A big congrats to NeighborSpace and the Chicago Park District for their wins last night at the Urban Land Institute Chicago’s Vision Awards! The Park District won for their “Chicago Plays” program: re-building 300 playgrounds across the City. NeighborSpace won for doing what they do so well: fostering community-based management of public open spaces at nearly 100 sites across Chicago. Oh yeah…accepting the awards also meant sliding down a slide attached to a podium that towered around 30 feet above the audience. Considering that Red Moon Theater hosted the event, I suppose it was to be expected…
Jaden Tap Tap | Photo Copyright CNN
We’re pleased to share this article
from the Guardian featuring the inspiring work of our friend Daniel Tillias in Haiti.
“Making a garden is about more than cultivating plants, it’s about cultivating people” – Daniel Tillias
Daniel and two of his friends created Jaden Tap Tap, a vibrant and growing community garden in Cite Soleil, where they grew up together. This community garden is taking root in one of the most disadvantaged areas of Haiti and contributing substantial social and material benefits to the neighborhood. We hope you will learn more about this inspiring project at https://www.facebook.com/RasinLavil
“There’s a lot of emphasis on the interconnectedness of things,” says Zondo. “People want prosperity, but they want accessibility most – for the city to be walkable, for example, and for government to be available. If a city is open, it’s more vibrant and people interact. It is safer. People surprise us. They don’t always ask for more police or CCTV cameras, they ask how they can make their neighborhoods more neighborly.”
Next City highlighted an innovative civic engagement strategy used in Durban, South Africa that was designed by our friend Bliss Browne. Bliss is the founder of Imagine Chicago, an organization dedicated to helping communities understand, imagine and create the future.
A new prize for architecture was announced Monday by the Illinois Institute of Technology. The Mies Crown Hall Americas Prize (MCHAP) will recognize excellence in architecture — broadly defined — in North and South America. Not just a ribbon for a cool building, this prize seeks to support a “rethinking of the metropolis” by encouraging work that recognizes human ecology and the interdisciplinary nature of design and built works in cities.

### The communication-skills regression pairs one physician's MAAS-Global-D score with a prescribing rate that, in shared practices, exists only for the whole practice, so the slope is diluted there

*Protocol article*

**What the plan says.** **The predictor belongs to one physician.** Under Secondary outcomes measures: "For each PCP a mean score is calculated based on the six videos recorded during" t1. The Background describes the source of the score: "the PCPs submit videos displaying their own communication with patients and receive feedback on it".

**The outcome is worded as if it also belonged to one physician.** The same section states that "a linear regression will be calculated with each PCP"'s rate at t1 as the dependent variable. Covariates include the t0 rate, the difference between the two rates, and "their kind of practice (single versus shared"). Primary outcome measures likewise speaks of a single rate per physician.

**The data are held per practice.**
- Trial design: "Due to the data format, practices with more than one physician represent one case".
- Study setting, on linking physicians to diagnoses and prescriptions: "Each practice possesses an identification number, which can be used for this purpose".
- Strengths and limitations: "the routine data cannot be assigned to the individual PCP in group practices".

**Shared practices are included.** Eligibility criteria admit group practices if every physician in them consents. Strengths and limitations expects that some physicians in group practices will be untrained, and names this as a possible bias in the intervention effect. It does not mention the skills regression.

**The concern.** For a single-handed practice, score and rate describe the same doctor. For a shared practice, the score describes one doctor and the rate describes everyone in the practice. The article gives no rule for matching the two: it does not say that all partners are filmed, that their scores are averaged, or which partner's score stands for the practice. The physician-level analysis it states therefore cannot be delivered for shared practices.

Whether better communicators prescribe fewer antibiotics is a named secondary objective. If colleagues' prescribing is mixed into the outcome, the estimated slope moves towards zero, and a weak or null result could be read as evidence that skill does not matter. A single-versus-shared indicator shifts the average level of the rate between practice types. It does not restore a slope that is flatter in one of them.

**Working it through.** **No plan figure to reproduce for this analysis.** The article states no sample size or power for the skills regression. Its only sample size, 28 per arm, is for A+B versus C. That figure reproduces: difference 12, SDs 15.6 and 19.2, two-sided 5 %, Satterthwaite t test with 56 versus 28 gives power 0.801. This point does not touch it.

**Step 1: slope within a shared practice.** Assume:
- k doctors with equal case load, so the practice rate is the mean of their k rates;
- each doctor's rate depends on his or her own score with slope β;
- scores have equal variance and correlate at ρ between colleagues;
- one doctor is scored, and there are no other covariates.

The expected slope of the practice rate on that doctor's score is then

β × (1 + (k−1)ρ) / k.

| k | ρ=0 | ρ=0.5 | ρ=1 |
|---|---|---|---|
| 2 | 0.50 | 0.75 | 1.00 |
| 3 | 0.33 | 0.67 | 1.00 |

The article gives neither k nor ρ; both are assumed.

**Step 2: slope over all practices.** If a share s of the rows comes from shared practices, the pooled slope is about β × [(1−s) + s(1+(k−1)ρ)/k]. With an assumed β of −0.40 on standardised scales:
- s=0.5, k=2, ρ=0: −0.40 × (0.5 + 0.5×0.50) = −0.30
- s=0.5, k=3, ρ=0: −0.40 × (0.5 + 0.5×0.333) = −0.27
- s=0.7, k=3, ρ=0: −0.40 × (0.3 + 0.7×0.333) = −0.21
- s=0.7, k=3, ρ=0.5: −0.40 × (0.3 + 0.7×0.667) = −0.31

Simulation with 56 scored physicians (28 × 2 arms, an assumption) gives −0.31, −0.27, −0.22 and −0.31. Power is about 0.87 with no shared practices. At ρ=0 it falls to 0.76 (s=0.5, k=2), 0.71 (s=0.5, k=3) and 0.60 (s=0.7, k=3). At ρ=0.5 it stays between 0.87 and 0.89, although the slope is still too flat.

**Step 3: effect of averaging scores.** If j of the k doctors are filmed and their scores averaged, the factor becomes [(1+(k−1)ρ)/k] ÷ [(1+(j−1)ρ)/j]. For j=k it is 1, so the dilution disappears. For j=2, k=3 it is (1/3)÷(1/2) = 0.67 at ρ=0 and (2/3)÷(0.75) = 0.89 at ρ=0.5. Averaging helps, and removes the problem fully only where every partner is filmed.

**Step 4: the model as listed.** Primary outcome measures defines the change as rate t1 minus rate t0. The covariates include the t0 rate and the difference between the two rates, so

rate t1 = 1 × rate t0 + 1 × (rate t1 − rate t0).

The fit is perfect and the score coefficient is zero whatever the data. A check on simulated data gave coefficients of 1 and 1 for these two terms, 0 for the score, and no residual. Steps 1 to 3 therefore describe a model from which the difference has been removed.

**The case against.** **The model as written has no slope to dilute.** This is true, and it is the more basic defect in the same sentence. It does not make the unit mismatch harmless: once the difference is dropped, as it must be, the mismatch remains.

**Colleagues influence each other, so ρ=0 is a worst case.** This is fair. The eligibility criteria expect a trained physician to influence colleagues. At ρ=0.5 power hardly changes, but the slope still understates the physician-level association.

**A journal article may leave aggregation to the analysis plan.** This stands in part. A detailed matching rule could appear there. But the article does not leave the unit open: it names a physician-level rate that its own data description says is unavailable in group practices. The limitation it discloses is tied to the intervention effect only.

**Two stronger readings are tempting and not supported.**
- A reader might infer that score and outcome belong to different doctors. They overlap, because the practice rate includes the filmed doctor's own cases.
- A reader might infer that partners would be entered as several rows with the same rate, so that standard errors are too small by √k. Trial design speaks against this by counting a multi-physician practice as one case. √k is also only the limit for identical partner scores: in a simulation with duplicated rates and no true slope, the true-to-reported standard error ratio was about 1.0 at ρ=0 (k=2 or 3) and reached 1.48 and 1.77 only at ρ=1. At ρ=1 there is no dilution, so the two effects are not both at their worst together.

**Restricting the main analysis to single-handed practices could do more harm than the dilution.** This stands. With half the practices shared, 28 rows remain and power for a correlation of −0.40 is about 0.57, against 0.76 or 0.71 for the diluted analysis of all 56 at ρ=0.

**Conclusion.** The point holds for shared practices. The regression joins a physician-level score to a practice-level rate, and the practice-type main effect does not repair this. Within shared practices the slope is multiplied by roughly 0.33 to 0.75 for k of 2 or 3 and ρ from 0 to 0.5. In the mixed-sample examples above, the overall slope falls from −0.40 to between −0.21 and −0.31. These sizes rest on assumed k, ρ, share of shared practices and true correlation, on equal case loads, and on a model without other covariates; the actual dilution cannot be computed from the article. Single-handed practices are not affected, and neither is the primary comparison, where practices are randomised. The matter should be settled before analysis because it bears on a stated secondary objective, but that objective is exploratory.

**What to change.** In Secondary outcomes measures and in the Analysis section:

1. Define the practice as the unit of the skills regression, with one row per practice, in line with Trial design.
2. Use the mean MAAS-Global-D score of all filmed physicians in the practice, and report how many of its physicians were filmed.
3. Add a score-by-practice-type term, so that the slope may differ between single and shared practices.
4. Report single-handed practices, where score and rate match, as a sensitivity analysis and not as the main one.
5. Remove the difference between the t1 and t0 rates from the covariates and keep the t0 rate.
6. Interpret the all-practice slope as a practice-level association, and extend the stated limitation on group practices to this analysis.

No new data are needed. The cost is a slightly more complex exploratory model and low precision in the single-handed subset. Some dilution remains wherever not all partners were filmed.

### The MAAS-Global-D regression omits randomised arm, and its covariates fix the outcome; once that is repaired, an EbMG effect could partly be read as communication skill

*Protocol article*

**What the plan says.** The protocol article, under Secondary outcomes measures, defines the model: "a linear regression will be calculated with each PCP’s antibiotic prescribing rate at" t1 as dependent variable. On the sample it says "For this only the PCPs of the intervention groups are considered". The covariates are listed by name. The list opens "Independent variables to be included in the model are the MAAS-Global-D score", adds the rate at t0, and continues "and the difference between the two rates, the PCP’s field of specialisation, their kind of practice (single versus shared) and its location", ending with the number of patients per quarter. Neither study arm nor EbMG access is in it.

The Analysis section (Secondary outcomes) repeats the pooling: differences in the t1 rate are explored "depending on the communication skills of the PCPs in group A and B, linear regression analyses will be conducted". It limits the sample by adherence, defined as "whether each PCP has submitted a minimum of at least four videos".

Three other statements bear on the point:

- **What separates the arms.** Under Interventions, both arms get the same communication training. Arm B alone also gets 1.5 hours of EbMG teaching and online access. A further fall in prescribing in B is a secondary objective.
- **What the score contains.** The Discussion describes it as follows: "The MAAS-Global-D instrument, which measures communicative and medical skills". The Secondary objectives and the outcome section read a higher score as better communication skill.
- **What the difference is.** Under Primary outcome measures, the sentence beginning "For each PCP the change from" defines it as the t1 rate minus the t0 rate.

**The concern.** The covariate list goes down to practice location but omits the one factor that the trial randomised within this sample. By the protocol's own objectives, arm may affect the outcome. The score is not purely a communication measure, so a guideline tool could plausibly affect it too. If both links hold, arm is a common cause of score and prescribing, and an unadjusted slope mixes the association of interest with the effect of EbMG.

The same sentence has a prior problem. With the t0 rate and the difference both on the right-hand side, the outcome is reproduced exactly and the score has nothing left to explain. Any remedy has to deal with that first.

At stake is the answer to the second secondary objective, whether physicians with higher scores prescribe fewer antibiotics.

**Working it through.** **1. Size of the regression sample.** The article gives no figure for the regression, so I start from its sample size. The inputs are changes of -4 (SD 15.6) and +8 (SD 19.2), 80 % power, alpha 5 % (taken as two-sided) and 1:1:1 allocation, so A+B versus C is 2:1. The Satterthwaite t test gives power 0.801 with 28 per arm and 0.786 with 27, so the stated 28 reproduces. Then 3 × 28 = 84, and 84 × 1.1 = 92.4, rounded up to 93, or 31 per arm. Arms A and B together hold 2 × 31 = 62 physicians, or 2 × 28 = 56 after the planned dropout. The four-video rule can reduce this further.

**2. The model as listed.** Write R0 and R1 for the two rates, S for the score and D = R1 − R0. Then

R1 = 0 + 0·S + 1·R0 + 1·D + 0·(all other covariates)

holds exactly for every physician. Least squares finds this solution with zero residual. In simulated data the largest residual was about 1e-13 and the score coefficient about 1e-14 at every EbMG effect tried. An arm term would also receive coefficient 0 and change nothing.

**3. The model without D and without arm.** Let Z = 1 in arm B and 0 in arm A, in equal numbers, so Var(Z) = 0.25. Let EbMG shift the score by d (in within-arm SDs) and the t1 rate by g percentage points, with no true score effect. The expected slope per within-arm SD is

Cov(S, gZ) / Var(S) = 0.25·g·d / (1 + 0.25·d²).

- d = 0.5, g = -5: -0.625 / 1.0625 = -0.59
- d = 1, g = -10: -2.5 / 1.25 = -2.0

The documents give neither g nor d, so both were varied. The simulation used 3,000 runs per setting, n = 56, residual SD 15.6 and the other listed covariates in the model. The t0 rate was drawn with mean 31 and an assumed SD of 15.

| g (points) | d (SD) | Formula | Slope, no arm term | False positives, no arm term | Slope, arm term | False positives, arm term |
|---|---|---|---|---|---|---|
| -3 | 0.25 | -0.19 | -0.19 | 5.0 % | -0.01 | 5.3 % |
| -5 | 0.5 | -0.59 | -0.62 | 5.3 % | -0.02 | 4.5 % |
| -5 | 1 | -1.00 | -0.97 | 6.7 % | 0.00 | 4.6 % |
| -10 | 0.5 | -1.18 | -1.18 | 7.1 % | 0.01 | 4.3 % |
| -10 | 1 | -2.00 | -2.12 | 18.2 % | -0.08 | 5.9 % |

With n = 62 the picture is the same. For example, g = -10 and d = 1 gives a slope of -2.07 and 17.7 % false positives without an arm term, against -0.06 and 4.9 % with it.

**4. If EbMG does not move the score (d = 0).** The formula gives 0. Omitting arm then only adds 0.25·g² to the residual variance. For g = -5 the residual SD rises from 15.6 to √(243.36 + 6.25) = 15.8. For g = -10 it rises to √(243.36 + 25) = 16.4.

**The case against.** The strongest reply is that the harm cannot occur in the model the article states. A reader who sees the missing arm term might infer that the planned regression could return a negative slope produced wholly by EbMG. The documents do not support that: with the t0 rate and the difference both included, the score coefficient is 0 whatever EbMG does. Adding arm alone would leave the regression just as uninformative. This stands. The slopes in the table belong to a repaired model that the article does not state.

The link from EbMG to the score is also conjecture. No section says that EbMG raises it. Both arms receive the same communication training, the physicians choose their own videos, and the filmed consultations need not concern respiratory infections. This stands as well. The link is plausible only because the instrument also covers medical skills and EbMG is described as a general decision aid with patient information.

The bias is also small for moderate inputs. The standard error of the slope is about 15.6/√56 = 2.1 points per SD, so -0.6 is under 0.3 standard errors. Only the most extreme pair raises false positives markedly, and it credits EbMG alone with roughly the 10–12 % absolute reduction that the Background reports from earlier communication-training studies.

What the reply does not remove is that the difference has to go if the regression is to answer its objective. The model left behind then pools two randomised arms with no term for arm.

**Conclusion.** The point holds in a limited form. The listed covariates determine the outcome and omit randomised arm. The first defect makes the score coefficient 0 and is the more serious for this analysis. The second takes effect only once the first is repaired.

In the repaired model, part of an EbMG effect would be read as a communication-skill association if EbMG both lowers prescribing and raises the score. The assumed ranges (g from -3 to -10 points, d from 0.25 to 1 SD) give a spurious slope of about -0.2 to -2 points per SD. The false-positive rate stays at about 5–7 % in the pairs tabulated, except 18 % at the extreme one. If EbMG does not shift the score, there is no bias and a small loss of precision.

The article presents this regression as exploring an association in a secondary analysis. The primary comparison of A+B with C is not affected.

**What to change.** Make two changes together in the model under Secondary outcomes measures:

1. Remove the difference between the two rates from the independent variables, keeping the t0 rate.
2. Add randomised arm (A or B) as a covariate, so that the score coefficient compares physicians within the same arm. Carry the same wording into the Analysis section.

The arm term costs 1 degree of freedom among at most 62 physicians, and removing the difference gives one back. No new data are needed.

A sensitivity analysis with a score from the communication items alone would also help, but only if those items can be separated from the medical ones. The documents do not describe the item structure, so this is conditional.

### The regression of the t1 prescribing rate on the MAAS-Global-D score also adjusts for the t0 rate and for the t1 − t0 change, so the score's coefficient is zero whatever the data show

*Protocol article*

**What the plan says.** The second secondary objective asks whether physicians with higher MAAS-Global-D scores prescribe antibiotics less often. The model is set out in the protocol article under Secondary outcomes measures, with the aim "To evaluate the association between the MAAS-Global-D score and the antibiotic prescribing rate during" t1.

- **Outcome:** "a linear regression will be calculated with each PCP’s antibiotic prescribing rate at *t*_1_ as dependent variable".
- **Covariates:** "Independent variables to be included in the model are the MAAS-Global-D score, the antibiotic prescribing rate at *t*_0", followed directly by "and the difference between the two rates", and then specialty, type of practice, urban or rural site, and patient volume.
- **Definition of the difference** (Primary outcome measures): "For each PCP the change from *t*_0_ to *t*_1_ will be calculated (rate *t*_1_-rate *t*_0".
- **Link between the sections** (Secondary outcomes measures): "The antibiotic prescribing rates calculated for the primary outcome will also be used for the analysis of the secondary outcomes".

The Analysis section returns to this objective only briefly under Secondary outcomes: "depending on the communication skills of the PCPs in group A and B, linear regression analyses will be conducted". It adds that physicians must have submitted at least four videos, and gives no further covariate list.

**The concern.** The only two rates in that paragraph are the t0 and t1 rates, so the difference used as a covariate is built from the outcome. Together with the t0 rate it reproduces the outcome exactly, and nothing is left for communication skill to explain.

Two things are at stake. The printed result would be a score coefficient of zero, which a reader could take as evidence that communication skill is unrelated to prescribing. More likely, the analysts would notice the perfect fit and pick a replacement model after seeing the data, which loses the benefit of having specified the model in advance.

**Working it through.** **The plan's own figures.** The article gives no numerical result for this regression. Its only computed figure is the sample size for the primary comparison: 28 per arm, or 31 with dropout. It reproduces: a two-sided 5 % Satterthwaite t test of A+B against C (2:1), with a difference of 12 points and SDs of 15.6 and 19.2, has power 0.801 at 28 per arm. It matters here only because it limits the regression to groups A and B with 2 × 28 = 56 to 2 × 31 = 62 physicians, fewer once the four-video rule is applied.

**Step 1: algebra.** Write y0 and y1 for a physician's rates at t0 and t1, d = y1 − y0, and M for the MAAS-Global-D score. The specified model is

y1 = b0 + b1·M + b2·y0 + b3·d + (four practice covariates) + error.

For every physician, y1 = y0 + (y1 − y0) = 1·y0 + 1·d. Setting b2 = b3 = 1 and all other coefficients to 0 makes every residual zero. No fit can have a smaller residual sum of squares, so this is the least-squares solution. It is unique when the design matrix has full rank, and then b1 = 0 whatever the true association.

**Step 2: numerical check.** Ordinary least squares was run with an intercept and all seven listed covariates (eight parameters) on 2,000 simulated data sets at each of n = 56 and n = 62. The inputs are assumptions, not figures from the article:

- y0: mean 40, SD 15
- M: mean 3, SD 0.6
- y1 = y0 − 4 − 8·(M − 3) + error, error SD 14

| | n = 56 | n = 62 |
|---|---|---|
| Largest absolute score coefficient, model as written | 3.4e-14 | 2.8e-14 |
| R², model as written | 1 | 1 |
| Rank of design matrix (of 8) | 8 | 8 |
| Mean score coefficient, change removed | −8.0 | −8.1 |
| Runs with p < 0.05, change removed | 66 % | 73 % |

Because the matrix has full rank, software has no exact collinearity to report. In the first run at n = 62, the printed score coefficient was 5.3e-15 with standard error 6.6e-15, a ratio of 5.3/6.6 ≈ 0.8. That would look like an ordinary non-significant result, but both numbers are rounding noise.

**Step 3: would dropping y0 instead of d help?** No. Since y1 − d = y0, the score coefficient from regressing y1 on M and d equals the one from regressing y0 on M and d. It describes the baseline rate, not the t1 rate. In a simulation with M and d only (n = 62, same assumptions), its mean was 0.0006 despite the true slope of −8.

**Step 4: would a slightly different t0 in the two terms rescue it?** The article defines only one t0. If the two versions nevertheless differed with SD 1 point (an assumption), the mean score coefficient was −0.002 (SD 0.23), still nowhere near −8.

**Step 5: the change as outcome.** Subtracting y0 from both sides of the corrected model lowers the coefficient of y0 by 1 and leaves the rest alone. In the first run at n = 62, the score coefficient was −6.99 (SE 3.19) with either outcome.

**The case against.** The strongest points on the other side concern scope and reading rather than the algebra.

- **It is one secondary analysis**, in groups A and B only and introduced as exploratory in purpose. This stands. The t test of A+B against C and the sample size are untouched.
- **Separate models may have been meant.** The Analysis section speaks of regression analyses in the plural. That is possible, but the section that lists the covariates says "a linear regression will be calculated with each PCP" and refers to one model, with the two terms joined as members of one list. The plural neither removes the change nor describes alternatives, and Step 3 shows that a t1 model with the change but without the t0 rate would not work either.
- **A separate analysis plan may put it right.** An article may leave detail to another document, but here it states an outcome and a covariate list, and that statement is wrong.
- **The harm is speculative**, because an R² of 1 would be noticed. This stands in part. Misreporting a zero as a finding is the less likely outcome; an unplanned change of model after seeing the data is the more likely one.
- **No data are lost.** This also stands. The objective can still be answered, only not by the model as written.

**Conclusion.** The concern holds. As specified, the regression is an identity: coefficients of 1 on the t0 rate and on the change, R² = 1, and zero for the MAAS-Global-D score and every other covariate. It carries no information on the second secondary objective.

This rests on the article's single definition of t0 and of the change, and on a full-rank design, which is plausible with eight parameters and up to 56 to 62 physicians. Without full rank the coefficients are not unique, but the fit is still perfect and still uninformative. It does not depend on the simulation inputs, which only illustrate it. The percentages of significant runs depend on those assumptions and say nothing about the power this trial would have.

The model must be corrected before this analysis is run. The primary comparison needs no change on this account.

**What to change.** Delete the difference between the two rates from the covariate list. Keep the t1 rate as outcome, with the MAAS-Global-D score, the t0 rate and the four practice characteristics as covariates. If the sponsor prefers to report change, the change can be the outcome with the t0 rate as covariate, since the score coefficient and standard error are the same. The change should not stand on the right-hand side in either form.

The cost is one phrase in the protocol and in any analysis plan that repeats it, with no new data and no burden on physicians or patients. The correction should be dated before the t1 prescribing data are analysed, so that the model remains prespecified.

“This new prize will not be bestowed to an individual or organization based solely off inventive form, however clever its design, or based solely off a submitted image, no matter how captivating. The prize’s jury will instead be holistic in their approach to selecting exceptional works. Architecture, as a discipline, will continue its pursuit of technology, so that it can further advance. And architecture is for people; it is strengthened by their presence.” – Dean Wiel Arets, IIT
Great to see a prize that will reward thinking beyond the four walls of a building and toward the intersection of projects, context, and people. Nominated works will be shortlisted this summer with winners announced this coming fall.
Civic Design Lab is supportive of the new community arts initiatives led by the residents of the Old Town neighborhood in Chicago. We’re always impressed with community-driven social initiatives where the residents themselves are the ones leading the design and leveraging their community’s assets.
Art on Sedgwick has launched a kick-off fundraising event based on their belief that “everyone in our neighborhood matters and our diversity is an asset”.
“Faces of Hope” will help create opportunities for neighbors to celebrate and leverage our diversity through a shared public art show featuring the “faces” of our community as drawn by students.
In this project, young artists in grades 4-8 from our four neighborhood schools will be invited to submit portraits of community residents. The submitted artworks will then be displayed at a public event at the space for the forthcoming “Art on Sedgwick” community arts center to be housed in the Marshall Fields Gardens public housing center. This event will create an opportunity for neighbors to appreciate the talent of our young artists, meet each other and celebrate the diversity of our community through creative expression.